2. Nigel Jones says:

    Jonathon – thanks for your thoughtful comments. I agree that the use of i,j,k can get out of hand. I can't say I've never done this – but it's rare.The concept of 'Industry best practices' is indeed a bit nebulous. There are certainly 'standards' such as MISRA. However, although whereas I'm sure there will not be much disagreement that prototyping functions should be mandatory (and hence could be considered an industry best practice), the same is not true for other things (e.g. casting integers to pointers). I also spotted their claim that the form "if (x == TRUE)" is better than "if (x)". I actually disagree with them. I'll often have variables named thus:bool isFull;I can then write code that reads very naturally:if (isFull){…}If I'm forced into using an explicit comparison, the code becomes:if (isFull == TRUE){…}Now, because this construct is vulnerable to the = / == dichotomy,my coding standard requires that constants appear on the LHS, and so I have to write:if (TRUE == isFull){…}The result is ugly, harder to read and has achieved nothing. Hence I must respectively disagree with DSDI.I'm glad you find the posts thought provoking. Quite frankly one of the reasons I do this is because I in turn find comments such as yours thought provoking! Symbiosis has been achieved!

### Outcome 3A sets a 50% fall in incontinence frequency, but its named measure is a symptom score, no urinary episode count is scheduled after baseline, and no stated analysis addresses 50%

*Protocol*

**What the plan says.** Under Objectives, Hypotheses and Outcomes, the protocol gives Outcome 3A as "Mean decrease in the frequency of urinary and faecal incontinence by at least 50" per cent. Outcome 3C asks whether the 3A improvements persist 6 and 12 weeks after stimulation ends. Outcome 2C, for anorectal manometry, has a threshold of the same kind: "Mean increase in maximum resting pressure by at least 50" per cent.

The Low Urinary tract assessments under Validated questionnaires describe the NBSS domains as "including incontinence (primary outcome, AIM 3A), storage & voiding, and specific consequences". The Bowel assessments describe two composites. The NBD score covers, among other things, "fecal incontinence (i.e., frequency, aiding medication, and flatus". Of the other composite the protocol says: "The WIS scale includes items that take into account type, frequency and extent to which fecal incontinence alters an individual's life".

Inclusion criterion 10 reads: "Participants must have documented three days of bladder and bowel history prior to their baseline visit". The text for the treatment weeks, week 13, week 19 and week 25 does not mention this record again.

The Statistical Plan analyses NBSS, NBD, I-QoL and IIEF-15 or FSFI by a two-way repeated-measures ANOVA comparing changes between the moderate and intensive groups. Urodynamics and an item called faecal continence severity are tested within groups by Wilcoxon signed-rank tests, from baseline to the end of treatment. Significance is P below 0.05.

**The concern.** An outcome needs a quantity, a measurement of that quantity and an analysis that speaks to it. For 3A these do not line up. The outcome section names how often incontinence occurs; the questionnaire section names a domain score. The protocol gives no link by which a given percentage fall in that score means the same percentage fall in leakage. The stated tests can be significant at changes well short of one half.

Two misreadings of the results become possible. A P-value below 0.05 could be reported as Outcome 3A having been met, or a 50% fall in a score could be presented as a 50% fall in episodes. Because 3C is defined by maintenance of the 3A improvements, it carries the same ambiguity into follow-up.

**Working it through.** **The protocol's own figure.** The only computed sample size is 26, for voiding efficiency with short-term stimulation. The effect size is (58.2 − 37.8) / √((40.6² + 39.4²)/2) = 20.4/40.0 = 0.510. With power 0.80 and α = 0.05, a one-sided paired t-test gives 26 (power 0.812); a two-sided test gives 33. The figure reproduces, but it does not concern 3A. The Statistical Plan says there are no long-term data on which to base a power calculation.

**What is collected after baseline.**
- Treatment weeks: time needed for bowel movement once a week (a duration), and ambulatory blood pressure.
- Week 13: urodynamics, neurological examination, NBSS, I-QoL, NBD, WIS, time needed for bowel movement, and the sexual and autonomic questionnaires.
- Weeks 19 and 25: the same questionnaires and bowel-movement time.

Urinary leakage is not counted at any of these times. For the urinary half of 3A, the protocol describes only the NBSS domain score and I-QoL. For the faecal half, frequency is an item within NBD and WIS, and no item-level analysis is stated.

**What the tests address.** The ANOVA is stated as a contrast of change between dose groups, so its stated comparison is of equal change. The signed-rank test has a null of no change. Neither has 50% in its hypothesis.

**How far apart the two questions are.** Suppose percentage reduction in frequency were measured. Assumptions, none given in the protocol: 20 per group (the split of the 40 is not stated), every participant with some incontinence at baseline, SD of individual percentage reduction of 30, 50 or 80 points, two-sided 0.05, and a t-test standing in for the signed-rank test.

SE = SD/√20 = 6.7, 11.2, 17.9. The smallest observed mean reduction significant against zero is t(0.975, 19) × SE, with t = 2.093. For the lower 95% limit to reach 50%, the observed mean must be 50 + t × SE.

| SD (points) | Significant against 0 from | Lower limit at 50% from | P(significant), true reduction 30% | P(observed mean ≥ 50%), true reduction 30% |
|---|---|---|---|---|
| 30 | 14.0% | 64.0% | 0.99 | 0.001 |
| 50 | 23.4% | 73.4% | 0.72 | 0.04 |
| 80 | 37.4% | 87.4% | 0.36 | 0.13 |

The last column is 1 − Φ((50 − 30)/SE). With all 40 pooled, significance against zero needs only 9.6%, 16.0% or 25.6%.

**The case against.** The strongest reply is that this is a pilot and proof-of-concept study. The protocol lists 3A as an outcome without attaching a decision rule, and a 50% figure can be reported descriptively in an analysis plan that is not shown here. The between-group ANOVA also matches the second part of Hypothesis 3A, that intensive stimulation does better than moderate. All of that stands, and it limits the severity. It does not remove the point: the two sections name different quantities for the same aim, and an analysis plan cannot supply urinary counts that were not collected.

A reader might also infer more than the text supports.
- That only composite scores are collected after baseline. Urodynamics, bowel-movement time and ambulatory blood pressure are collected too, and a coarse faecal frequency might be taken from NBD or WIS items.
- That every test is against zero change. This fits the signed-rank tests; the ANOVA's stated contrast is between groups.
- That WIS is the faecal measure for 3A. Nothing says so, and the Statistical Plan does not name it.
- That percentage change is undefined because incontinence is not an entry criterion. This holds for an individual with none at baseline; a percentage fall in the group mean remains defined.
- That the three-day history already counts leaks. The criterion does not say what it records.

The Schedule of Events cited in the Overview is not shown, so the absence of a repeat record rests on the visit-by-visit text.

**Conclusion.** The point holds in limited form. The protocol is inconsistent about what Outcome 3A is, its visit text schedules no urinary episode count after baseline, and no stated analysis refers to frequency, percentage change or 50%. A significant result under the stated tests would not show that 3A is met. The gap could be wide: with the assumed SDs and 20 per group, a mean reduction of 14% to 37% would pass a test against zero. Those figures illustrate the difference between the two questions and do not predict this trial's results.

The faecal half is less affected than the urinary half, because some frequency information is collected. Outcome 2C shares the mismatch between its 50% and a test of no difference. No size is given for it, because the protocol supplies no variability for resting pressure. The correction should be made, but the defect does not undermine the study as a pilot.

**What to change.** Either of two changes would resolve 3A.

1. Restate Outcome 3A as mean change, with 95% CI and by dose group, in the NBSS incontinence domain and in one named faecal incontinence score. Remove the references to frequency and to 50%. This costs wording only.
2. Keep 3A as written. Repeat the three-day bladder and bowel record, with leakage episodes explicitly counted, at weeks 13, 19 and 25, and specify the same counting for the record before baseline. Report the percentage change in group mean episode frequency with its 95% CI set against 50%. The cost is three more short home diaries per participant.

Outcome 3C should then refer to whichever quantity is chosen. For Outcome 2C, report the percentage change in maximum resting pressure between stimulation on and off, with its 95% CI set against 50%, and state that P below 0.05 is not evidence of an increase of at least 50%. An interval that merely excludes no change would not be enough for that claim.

3. Darren says:

    I prefer the look of the code implemented with the "uint8_t i" but I think the reason I try to use idx is so that I can search for all occurrences of the variable with a regular text editor, my search results are not polluted with all the appearances of the letter i within the keywords "if", "switch" etc. "uint8_t x" works out a little better from a probabalistic standpoint, but I think the three letter minimum is to encourage meaningful names, and also to prevent false positives in searches.

  4. Kyle Bostian says:

    I think you could make the second example even more clear by adding Hungarian notation into the mix. 🙂 (running and ducking for cover…)

  5. Nigel Jones says:

    I realize that your comment was made in jest Kyle. However I think you do raise an interesting point. A few years ago (OK maybe 10), Hungarian notation was all the rage. I hated it and only used it if mandated by a client's coding standard. Since then the industry seems to have come around to my way of thinking :-). Perhaps the same thing will hold true for loop variable names in a few years!

  6. K1200LT Rider says:

    I'm glad someone else came to the same conclusion as I have about using 'i'. I also agree with Jonathan.Good subject.

  7. Greg Giese says:

    I am fully onboard with the embedded standards but seriously the large variable name for a looping variable in a simple loop is more distracting than useful. As a safety system programmer I would reject such code based on distraction. If i have multiple loops within loops I would demand documentation of the loop vars themselves. If that in itself, causes less clarity in the code then perhaps the coder mis-named the arrays/structures being indexed.